The Conference Board’s Consumer Confidence Index for May remained essentially unchanged from April, but a deep dive into the two components suggests there may some early indications for concern down the road.
The overall index stands at 117.2, dipping slightly from 117.5 in April, the Conference Board said on Tuesday.
However, a read on the two components might be reflecting an early divergence in the present outlook versus what could be six months out.
Currently, the Present Situation Index remains fairly upbeat, increasing to 144.3 from 131.9 in April. The Present Situation component measures consumers’ assessment of current business and labor market conditions. While consumers’ assessment of current business conditions as “good” slipped to 18.7 percent from 19.4 percent, the proportion of those who said business conditions are “bad” also fell to 21.8 percent from 24.5 percent. And, more importantly, percentage of respondents who said jobs are “plentiful” jumped to 46.8 percent from 36.3 percent. Overall, consumers’ appraisal of current conditions improved in May.
Their outlook on the short term wasn’t so optimistic, and could give cause for concern over the next six months. The Expectations Index is the component that measures consumers’ outlook for income, business and labor market conditions over the near term—and it fell to 99.1 in May from 107.9 in April.
The Conference Board’s May reading is based on an online sample of over 36 million consumers, with May 19 the cutoff for preliminary results. Of the respondents surveyed, those who expect business conditions to improve over the next six months fell to 30.3 percent from 33.1 percent, while those tho expect business conditions to worsen rose to 14.8 percent from 12.1 percent. More importantly, the proportion expecting more jobs in the months ahead fell to 27.2 percent from 31.7 percent.
Consumer spending accounts for 70 percent of the nation’s economic activity, and retail is a critical component of that. How confident consumers feel when it comes to opening their purse strings is largely dependent on the jobs front, particularly for discretionary spending, such as on apparel.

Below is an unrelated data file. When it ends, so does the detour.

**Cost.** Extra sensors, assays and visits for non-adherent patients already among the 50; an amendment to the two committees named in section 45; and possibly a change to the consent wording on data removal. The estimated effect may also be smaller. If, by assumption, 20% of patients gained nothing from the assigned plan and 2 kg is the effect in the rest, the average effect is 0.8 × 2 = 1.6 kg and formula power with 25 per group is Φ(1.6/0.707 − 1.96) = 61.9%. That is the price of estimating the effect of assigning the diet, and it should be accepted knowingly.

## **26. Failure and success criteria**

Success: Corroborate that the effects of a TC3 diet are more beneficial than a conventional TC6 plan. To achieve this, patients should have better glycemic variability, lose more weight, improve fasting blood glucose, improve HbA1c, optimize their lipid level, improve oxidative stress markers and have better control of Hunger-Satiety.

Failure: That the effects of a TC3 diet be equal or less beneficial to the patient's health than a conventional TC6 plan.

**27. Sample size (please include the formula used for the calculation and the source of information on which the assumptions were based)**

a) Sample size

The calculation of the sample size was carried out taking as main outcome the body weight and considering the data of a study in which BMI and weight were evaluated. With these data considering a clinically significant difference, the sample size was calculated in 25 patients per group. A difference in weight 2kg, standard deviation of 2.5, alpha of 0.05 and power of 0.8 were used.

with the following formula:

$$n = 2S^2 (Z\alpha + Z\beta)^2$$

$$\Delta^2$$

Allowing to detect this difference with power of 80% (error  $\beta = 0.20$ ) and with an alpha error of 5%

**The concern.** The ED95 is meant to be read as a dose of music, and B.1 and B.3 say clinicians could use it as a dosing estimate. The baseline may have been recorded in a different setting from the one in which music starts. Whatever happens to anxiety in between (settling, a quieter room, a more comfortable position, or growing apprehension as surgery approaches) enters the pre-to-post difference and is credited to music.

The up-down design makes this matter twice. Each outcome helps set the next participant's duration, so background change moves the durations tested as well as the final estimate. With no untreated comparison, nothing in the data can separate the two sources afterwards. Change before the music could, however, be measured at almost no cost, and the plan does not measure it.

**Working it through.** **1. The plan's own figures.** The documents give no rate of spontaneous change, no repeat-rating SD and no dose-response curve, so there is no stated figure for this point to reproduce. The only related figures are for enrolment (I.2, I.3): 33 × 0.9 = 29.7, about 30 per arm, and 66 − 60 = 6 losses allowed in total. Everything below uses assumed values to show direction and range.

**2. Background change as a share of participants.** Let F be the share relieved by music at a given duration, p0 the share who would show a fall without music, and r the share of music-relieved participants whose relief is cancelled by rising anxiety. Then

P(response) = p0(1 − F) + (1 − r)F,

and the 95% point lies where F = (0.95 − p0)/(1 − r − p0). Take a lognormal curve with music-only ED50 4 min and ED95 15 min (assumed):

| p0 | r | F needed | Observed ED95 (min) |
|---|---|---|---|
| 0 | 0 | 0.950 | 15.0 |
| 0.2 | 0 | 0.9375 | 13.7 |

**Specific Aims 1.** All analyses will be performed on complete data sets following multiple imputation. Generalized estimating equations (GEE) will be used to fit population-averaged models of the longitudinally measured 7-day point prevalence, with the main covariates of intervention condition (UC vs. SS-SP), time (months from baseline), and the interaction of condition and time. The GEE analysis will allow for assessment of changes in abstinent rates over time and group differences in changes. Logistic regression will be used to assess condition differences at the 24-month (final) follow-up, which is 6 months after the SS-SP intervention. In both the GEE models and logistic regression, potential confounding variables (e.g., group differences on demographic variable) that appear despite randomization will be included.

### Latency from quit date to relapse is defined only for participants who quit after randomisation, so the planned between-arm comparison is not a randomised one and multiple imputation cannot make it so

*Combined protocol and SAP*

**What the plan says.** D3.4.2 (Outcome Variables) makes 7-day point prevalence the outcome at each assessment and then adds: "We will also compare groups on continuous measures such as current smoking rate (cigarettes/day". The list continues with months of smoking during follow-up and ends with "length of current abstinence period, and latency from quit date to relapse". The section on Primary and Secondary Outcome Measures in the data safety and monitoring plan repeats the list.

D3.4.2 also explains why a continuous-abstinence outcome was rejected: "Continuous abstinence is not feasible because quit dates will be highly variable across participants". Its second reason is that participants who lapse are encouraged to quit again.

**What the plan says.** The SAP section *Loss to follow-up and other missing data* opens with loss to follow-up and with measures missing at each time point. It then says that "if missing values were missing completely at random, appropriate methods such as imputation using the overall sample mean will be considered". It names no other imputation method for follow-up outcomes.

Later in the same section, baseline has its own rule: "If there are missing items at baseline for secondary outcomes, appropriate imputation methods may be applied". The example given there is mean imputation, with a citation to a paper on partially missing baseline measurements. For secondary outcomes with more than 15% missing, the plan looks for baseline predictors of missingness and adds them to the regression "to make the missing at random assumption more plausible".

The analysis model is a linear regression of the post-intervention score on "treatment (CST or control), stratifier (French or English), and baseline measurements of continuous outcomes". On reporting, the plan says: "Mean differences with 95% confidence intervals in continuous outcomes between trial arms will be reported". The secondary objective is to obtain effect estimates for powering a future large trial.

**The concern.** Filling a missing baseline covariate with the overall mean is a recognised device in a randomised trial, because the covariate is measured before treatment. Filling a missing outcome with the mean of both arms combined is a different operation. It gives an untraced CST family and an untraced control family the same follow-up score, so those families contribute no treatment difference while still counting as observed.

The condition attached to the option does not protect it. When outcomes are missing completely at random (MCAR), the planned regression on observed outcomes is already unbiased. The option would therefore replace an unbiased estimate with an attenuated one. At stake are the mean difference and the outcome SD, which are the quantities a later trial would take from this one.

Lynn Franco, senior director of economic indicators at The Conference Board, said short-term optimism retreated over expectations of decelerating growth and softening labor market conditions. “Consumers were also less upbeat this month about their income prospects—a reflection, perhaps, of both rising inflation expectations and a waning of further government support until expanded Child Tax Credit payments begin reaching parents in July,” she said. Franco noted that consumer confidence should remain resilient as vaccination rates climb, Covid-19 cases decline further and the U.S. economy fully opens.
“You could get away with saying that confidence was ‘little changed’ going to 117.2 in May from 117.5 the month before, but to be precisely right, we must call it what it is: a modest decline. To be sure, there is still a trend improvement from the 87.1 reading back in January, but by any reckoning the rebound has lost momentum,” Wells Fargo economist Tim Quinlan said on Tuesday.
The economist also said that consumers might need some time to shake off what he labels the “pandemic mindset.” With the temporary shutdown of the Colonial Pipeline this month, and the recent memory of empty shelves at the grocery store, it might not be so easy to shift gears despite vaccination efforts and newly restored freedoms.
Quinn does believe that there will be robust consumer spending in the coming months, especially in leisure categories, which he says have the “most room for growth.”
So while restaurants, bars and other similar businesses could be the beneficiaries of increased consumer spending, that could suggest less money earmarked for apparel purchases. Anxiety over inflation could crimp spending on clothing and shoes as well.
“Consumers are also gradually waking up to the reality that manufacturers have been grappling with for the better part of the past year: the supply chain constraints amid strong demand are stoking inflation expectations,” Quinn said, noting that consumers rarely consider inflation until they experience it. “With people only beginning to get out and experience the services side of the economy, we suspect sticker shock will be a common reaction.”
Quinn noted that a strong demand environment means that manufacturers and service providers have pricing power. That in turn could mean that as households continue to experience inflation, the “hand wringing over where prices are headed could get worse,”he said.
In February, the National Retail Federation forecasted annual retail sales growth this year between 6.5 and 8.2 percent, with spending picking up in the second and third quarters.